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Coding Consult: You can get paid for ED services


Medicare isn't that stingy. Here's what you need to know about emergency codes.


Coding Consult

You can get paid for ED services

Medicare isn't that stingy. Here's what you need to know about emergency codes.

A key misconception among coders is that Medicare doesn't allow a primary care physician and an emergency physician to use emergency department services codes (99281-85) for care of the same patient on the same day. However, the Medicare Carriers Manual (Section 15507) specifically instructs carriers to advise physicians that they should use emergency department codes in certain situations when they provide care to—but don't admit—a patient in the ED, even when the ED physician also uses those codes.

Barbara Holley, a coding specialist at the Stuart, FL-based Martin Memorial Medical Group, suggests sending carriers a copy of the appropriate section of the Medicare manual when you resubmit an improperly denied claim.

The key to whether you should code the visit with ED services codes is the intent behind the ED physician's request that you see the patient. "Is the ED physician asking for an opinion?" says Jean Ryan-Niemackl, a compliance analyst for MeritCare Health System, a multispecialty system in Fargo, ND, that includes clinics, hospitals, and physicians. "Or is he asking you to take over care of the patient?"

If the ED physician is asking you to assume care, use the ED codes. Barbara Holley gives the following example of when to use an ED code: An elderly patient with a history of heart disease calls and complains of indigestion and abdominal pain. You direct her to the ED. The ED physician examines the patient, is not sure whether she should be admitted, and asks you to come to the ED to evaluate her. After arriving, you take her history, examine her, and decide not to admit, instead advising the patient to come to the office the next day for tests and blood work.

The ED physician should code the appropriate ED code based on his or her level of involvement in the case, and you should do the same, since you assumed care of the patient. Both diagnosis codes can be the same.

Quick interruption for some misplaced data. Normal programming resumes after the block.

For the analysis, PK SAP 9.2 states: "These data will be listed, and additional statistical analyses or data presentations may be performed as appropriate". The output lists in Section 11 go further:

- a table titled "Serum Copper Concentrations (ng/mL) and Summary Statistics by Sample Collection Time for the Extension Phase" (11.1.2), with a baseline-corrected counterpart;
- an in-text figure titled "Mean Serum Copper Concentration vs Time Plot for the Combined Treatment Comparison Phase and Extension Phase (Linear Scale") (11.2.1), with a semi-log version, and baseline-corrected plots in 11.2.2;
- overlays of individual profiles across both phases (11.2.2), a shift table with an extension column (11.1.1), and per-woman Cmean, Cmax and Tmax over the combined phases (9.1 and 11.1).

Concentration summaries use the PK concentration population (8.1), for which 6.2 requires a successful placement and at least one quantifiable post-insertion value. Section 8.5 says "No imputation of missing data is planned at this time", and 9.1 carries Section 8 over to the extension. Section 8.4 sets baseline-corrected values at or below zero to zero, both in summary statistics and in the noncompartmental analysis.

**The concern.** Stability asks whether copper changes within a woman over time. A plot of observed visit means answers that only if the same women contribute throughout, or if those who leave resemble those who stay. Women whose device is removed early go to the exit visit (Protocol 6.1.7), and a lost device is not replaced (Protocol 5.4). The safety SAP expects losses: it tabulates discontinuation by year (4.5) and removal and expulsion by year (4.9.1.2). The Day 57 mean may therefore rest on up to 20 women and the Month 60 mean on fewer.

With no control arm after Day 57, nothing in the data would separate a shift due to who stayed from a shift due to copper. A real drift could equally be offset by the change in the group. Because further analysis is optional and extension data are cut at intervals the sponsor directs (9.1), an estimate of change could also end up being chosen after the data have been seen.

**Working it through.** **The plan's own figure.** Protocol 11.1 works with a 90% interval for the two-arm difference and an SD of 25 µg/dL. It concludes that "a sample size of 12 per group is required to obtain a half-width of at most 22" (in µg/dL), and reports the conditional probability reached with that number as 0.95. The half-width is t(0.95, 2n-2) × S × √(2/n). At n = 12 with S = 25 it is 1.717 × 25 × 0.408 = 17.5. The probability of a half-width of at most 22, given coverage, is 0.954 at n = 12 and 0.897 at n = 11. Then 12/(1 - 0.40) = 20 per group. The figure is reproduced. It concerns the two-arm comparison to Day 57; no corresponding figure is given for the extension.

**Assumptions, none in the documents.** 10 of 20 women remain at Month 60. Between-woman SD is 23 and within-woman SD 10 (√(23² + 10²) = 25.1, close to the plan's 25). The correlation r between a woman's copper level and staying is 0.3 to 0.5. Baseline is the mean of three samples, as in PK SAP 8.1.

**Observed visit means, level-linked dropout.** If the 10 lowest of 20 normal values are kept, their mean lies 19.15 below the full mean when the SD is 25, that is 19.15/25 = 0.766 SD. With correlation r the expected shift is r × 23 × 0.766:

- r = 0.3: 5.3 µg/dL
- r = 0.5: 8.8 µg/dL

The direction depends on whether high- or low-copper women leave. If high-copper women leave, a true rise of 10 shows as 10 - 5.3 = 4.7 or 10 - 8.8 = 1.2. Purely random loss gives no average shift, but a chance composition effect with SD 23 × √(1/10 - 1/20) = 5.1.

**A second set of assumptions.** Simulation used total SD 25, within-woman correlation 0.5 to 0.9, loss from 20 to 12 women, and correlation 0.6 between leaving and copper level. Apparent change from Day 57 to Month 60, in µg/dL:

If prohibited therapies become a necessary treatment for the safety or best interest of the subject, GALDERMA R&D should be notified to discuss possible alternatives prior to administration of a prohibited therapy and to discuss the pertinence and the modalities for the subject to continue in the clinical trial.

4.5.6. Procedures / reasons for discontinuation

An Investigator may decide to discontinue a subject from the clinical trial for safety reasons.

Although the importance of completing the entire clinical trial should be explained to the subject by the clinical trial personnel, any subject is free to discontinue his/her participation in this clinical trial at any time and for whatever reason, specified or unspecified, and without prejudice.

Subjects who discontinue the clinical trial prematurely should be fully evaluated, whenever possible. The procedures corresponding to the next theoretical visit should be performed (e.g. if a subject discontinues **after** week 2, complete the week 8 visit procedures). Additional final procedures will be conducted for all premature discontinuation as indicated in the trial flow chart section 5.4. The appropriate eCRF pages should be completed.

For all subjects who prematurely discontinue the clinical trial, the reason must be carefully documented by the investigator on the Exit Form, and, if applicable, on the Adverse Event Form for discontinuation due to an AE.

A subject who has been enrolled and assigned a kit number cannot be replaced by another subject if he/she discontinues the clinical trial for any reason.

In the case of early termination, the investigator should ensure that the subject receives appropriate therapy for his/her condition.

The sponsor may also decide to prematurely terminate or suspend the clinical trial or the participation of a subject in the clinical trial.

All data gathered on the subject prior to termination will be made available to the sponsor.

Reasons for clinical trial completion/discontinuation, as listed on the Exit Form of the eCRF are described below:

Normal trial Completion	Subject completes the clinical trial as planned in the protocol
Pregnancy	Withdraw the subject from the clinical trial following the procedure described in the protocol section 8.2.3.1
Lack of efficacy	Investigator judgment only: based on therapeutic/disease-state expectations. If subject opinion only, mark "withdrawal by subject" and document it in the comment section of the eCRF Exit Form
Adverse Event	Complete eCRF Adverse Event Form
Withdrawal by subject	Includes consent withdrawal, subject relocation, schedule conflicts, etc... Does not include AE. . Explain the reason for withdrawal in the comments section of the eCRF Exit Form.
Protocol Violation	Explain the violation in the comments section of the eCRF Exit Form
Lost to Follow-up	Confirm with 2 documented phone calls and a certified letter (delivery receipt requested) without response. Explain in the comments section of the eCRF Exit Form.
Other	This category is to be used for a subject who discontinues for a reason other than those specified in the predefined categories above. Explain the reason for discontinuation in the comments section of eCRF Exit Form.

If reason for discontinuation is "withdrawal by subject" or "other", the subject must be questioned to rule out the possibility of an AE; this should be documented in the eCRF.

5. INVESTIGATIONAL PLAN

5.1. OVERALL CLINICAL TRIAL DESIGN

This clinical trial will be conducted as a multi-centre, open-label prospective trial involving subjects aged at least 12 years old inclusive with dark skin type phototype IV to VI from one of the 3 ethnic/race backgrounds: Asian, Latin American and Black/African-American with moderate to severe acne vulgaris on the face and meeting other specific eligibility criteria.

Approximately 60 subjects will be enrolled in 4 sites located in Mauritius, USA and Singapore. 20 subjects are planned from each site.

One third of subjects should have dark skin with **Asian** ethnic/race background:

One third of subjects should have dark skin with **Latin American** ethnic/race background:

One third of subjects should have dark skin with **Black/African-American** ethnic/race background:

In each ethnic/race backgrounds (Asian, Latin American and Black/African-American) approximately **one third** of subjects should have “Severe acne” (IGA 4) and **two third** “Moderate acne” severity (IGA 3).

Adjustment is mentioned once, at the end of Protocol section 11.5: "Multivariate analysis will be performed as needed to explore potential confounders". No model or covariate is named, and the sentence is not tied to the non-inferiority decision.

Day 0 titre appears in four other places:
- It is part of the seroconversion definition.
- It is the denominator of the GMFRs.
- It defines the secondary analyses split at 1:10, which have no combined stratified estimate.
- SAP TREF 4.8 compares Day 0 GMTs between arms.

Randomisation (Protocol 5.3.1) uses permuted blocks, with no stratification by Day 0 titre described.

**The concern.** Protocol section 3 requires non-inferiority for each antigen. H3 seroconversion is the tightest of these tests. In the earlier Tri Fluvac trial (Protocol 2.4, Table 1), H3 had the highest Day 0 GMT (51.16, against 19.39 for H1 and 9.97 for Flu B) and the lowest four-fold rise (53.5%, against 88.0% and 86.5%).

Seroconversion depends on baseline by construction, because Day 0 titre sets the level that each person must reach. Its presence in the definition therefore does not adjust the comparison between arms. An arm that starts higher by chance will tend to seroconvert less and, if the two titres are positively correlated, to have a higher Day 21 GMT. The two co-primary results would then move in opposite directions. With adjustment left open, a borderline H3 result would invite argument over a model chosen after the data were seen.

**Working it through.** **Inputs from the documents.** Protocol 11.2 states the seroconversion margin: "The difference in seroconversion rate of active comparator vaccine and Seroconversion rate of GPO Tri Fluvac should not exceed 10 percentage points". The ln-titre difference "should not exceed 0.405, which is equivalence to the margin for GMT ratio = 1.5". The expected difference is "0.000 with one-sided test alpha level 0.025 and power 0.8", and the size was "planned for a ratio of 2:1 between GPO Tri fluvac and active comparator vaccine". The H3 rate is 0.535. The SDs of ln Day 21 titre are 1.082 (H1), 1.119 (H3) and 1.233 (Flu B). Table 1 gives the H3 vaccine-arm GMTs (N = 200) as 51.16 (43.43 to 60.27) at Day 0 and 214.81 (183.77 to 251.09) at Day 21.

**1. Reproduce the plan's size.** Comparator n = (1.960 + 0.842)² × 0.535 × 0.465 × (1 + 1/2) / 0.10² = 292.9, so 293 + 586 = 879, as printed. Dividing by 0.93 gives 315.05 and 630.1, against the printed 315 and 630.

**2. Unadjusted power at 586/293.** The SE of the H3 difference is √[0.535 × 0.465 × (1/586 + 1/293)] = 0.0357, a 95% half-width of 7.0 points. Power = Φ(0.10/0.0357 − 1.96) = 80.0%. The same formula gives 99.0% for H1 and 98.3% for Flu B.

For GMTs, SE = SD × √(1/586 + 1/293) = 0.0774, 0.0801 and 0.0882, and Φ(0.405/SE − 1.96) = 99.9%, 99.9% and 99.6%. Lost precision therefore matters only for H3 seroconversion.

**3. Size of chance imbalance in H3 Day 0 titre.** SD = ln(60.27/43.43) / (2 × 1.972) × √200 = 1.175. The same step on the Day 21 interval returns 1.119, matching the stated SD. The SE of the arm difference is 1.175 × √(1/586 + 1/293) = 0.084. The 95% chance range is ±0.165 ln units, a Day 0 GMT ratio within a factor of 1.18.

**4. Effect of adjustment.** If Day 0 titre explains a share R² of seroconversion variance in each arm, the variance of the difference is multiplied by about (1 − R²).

To use a particular ED code, you need to meet criteria for all three key components, and you aren't allowed to use time as a factor. This is different from the criteria for an established patient E&M visit (99212-15), where a code can be used if two of the three key components are met and time can be a factor.

For example, to code a midlevel ED visit of 99283, you must complete an expanded problem focused history, perform an expanded problem focused examination, and use moderate complexity decision-making. If you meet the first two criteria but your medical decision-making is of low complexity, bill 99282 instead.

Ryan-Niemackl says it is critically important that you fully document all three components in the chart. In addition, note that you can't bill any charges if you simply talk with the ED physician via phone. "The primary care physician has to actually come in to the ED," Holly notes. "He can't bill unless there is a face-to-face encounter."

When to code a consultation

If the ED physician is seeking only an opinion from you, you must use one of the consultation codes (99241-45) for an ED visit, Ryan-Niemackl says.

For example, a diabetic patient comes to the ED disoriented and with high blood-sugar levels. The ED physician calls you in to evaluate the patient. To qualify as a consultation, your visit to the ED must meet certain criteria, including what are often referred to as the three R's: The ED physician needs to request your advice and state the reason, and you need to complete a report. Document all three R's in the patient's ED record.

You must also recommend treatment to the ED physician rather than provide it to the patient yourself. For instance, in the example of the diabetic patient above, you might recommend that the ED physician change insulin levels and advise the patient, who has been drinking, to stop using alcohol.

However, if you assume care of the patient and make those recommendations to the patient yourself before sending the patient home, don't use the consultation codes. Instead, use an ED code.

When to use an E&M code

Some private carriers don't use Medicare guidelines and may balk at paying an ED code for both a primary care doctor and the ED physician. In those cases, some coders advise, use the appropriate outpatient E&M codes (99201-15) instead of the ED codes. However, coders who have been successful in using the ED codes recommend trying the ED codes again with private payers if you haven't done so in the past six months. In addition to Medicare's directive on this issue, the CPT manual advises coders to use ED codes when services are provided in the ED.

You can expect higher reimbursement if you've typically used the E&M codes for care of ED patients who are not admitted. For example, for relatively equal examination, history, and medical decision-making levels in Florida, ED code 99283 will pay $61.94 compared to $35.04 for outpatient E&M code 99213. However, a consultation carries the highest reimbursement, with a midlevel 99242 paying $71.05. (The E&M and consultation codes reflect a site-of-service reduction.) Figures in other areas will vary from these amounts.


This information provided by The Coding Institute. For a free sample issue or information on how to subscribe to any of 29 specialty-specific coding newsletters, please contact The Coding Institute, 2272 Airport Rd. South, Naples, FL 34112; phone 800-508-2582; fax 800-508-2592; or visit www.codinginstitute.com.


Coding Consult: You can get paid for ED services. Medical Economics 2002;17:23.

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